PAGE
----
By now it’s no secret Nestle is having some issues with their social media, one of the most talked about is their Fan Page fiasco. Greenpeace began the process with a report on Sinar Mas (whom Nestle used) harvesting palm oil, which is having a direct impact on the rainforest and orangutan populations. In March of this year, Greenpeace released a video depicting a man “taking a break” by biting into an orangutan’s finger (the video might be squeamish to some).
Nestle promptly had it removed from YouTube, but it didn’t stop Greenpeace from posting it on Vimeo where it went viral. From there Greenpeace supporters flooded Nestle’s Fan Page and well, here we are today. Recently the dust is starting to settle, a little anyway, but there is still a lot to learn from what’s happened. I had the opportunity to talk with Marketing Pilgrim’s Frank Reed, about a few things to take away from what’s happened and how to prevent bad PR getting the best of you online.
How did Nestle ruin their online reputation? Were they even ruined?
In this day and age I wonder if it is possible to totally ruin your online reputation. People have short memories and are generally forgiving. In the case of Nestle there will be many who learn of Nestle’s efforts to make the palm oil situation right but the apparent unwillingness of many of the social media “protesters” to let them tell their story could actually end up working in Nestle’s favor.
What could Nestle have avoided and did any warning signs appear before hand that could have alerted them to remain cautious?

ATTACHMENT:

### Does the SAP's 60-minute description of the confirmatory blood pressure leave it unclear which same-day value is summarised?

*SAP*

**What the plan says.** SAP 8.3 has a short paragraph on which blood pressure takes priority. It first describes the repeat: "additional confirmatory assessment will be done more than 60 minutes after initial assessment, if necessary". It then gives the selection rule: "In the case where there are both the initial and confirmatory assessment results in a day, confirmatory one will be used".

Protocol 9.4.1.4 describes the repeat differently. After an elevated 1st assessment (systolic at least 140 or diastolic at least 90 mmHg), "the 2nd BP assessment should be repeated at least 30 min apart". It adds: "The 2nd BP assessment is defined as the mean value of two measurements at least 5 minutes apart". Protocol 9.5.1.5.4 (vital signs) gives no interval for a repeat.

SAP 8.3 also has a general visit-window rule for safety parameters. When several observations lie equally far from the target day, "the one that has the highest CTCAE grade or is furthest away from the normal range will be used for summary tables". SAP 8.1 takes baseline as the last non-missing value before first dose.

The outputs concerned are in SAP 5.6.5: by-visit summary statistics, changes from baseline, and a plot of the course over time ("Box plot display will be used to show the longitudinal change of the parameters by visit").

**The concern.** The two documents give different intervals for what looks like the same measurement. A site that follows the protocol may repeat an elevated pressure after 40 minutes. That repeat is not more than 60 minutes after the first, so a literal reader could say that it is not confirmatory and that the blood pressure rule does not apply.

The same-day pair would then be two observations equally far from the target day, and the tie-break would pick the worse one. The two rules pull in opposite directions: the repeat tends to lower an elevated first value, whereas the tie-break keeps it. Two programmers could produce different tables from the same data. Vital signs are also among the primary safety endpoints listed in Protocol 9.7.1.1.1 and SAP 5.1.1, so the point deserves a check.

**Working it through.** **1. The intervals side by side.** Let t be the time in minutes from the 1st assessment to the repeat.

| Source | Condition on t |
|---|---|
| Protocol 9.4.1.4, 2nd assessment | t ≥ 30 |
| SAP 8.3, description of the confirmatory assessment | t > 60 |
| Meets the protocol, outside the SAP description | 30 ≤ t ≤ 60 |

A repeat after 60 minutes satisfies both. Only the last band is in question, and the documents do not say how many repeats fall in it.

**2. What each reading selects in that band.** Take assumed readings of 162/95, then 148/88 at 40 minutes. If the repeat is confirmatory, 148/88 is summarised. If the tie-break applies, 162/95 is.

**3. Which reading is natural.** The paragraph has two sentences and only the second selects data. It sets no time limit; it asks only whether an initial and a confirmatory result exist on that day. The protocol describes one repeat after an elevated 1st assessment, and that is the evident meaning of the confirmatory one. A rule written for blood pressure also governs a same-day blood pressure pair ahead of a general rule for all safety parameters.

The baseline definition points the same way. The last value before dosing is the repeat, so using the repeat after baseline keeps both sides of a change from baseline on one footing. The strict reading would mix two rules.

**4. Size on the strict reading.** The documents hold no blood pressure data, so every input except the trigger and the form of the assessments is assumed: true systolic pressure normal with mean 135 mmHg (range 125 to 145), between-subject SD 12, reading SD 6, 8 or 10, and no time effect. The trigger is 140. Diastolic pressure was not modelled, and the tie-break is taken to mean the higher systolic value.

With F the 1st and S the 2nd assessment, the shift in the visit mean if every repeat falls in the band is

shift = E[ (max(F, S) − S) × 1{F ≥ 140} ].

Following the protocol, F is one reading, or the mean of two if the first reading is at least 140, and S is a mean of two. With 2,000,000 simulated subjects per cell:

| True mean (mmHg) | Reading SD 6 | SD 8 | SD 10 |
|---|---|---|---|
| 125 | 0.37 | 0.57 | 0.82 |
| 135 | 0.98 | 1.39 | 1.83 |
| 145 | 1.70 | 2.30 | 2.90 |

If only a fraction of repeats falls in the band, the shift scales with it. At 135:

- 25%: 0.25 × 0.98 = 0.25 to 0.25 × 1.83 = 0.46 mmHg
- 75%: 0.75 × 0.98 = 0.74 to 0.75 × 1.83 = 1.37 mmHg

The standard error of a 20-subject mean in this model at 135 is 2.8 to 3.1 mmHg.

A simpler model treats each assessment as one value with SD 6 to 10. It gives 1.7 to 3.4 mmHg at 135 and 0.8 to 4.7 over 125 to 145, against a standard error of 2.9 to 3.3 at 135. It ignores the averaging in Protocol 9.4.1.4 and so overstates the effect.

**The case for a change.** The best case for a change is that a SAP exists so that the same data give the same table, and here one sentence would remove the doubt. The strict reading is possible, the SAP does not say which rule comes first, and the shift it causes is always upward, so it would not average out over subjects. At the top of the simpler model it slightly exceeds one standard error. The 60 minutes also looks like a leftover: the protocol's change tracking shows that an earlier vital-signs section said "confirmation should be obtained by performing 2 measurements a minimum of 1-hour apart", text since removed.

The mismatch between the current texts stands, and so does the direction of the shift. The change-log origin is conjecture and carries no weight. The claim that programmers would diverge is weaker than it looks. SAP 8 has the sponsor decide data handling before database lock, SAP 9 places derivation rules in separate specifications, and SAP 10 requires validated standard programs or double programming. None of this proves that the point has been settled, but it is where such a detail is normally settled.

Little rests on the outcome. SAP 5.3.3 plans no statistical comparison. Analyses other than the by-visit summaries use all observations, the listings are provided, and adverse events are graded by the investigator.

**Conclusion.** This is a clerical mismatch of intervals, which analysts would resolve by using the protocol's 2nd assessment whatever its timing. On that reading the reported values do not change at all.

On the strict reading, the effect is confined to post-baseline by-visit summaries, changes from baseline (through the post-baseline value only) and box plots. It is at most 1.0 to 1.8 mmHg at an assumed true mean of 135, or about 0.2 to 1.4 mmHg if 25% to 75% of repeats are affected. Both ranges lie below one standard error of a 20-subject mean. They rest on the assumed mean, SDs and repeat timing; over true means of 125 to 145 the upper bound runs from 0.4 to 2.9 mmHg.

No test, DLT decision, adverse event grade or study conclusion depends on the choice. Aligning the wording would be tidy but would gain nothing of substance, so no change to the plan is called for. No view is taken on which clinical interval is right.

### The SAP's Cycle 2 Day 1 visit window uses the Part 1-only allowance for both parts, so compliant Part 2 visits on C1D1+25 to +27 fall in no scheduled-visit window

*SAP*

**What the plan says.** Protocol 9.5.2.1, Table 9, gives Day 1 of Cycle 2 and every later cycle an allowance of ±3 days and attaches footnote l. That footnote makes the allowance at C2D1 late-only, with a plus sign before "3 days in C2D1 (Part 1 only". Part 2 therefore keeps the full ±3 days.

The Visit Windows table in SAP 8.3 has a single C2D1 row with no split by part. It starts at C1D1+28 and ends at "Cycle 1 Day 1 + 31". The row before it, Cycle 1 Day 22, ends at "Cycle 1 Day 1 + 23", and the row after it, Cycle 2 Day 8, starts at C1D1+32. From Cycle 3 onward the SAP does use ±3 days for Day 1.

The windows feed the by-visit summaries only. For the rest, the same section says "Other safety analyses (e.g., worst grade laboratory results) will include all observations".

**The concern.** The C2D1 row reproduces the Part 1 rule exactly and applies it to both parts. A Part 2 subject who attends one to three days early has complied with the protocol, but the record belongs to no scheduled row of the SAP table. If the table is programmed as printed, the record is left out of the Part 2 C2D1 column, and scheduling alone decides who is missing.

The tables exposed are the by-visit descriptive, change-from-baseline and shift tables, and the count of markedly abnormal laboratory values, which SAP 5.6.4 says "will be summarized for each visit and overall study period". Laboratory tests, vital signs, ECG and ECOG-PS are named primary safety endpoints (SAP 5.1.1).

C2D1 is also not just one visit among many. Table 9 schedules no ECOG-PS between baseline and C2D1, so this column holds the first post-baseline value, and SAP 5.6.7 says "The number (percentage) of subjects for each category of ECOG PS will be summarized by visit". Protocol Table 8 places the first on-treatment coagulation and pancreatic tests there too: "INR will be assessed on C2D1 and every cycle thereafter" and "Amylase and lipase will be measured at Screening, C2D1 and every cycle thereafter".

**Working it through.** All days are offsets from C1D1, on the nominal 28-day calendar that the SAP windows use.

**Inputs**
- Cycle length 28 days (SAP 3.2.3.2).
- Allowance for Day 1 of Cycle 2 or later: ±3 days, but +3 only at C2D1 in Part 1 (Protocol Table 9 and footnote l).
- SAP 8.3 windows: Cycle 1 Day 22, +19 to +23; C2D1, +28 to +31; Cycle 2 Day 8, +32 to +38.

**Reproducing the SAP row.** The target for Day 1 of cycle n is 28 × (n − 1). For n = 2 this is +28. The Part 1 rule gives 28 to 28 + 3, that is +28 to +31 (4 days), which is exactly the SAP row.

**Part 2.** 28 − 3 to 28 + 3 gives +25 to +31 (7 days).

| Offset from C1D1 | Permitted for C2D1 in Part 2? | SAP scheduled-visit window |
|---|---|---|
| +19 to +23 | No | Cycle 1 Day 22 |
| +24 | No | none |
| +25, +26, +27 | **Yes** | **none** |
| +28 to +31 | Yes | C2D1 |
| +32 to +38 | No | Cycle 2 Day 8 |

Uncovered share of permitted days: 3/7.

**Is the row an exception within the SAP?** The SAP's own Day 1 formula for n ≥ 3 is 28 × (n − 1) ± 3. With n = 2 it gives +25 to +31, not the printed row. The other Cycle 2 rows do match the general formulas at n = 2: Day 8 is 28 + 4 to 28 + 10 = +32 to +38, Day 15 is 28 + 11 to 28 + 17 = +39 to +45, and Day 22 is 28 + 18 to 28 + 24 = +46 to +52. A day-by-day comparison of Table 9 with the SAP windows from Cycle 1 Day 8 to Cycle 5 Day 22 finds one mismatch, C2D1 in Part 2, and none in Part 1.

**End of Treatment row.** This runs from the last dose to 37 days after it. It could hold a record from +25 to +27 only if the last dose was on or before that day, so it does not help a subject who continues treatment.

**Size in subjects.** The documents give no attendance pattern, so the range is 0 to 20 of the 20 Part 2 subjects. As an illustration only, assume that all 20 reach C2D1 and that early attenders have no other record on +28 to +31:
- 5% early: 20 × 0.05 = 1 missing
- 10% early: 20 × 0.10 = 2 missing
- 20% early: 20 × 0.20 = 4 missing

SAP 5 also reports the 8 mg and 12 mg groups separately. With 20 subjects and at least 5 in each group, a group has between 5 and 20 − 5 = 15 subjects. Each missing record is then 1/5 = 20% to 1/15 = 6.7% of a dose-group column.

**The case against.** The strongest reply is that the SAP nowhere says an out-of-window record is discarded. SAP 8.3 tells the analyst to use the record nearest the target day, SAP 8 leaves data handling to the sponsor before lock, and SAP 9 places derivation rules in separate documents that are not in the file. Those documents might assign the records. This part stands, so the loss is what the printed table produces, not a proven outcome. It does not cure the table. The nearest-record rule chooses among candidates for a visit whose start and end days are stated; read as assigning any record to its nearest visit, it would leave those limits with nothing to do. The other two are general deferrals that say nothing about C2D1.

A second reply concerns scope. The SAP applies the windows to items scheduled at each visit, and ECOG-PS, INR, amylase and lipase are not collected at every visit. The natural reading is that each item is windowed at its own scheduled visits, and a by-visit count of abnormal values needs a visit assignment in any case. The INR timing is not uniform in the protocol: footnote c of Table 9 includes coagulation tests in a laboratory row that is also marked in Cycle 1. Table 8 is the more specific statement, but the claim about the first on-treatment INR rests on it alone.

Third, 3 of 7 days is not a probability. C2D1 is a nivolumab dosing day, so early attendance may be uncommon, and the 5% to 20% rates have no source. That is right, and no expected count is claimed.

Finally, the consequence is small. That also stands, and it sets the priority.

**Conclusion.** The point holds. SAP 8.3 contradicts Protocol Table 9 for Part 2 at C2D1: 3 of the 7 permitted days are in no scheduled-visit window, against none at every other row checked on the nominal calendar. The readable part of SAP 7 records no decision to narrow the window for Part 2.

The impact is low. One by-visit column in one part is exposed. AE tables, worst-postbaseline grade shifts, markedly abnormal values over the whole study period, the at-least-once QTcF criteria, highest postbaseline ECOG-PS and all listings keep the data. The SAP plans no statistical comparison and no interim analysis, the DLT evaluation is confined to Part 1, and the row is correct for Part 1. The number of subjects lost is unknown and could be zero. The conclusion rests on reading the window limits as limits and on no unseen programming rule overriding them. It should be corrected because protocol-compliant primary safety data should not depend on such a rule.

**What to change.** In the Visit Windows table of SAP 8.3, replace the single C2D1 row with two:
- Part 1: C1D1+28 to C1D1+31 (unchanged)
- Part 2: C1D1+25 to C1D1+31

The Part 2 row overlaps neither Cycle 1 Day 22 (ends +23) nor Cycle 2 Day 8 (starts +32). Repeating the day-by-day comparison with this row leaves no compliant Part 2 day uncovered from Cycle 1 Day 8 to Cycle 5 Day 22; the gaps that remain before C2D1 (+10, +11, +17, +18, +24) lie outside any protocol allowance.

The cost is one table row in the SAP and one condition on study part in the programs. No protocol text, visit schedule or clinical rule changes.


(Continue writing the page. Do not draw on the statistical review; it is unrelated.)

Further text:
Well, if Nestle was aware of what their supplier was doing then they certainly were moving forward at their own risk. It would have made a great story for Nestle if they had identified the issue, ended the relationship then told their story. Whenever it looks like you have been “found out” there will be a price to pay in the online space.
When are some constructive ways to respond to negative comments?
Stay on message and don’t truly engage. Many negative commenters are looking for a fight. Stay on message. Keep telling the message that is moving toward a resolution and don’t “take the bait” to get into a shouting match. You’ll lose.
Should people respond to every negative comment they receive be it on Facebook or other outlet? And if a negative comment is received should the comments be deleted?
You should never delete negative comments unless they are truly defamatory to you or another or are obscene. Hopefully, you have put a clear policy together and made it available to participants as to what would cause a comment to be removed. If not you will look suspicious in removing anything from a platform that is intended to be open and conversational. Nestle did say that any pictures of their doctored logo would be removed.
As for every negative comment being handled? Probably good to acknowledge the comments though and ask if they are willing to engage offline. If it starts to look like a “flame-fest” it is good to bow out gracefully and call for reasonable discourse. You are the site / brand owner after all and it is your turf so you can make the rules. Most people will see a reasonable attempt to handle an unreasonable person enough effort to seem genuine.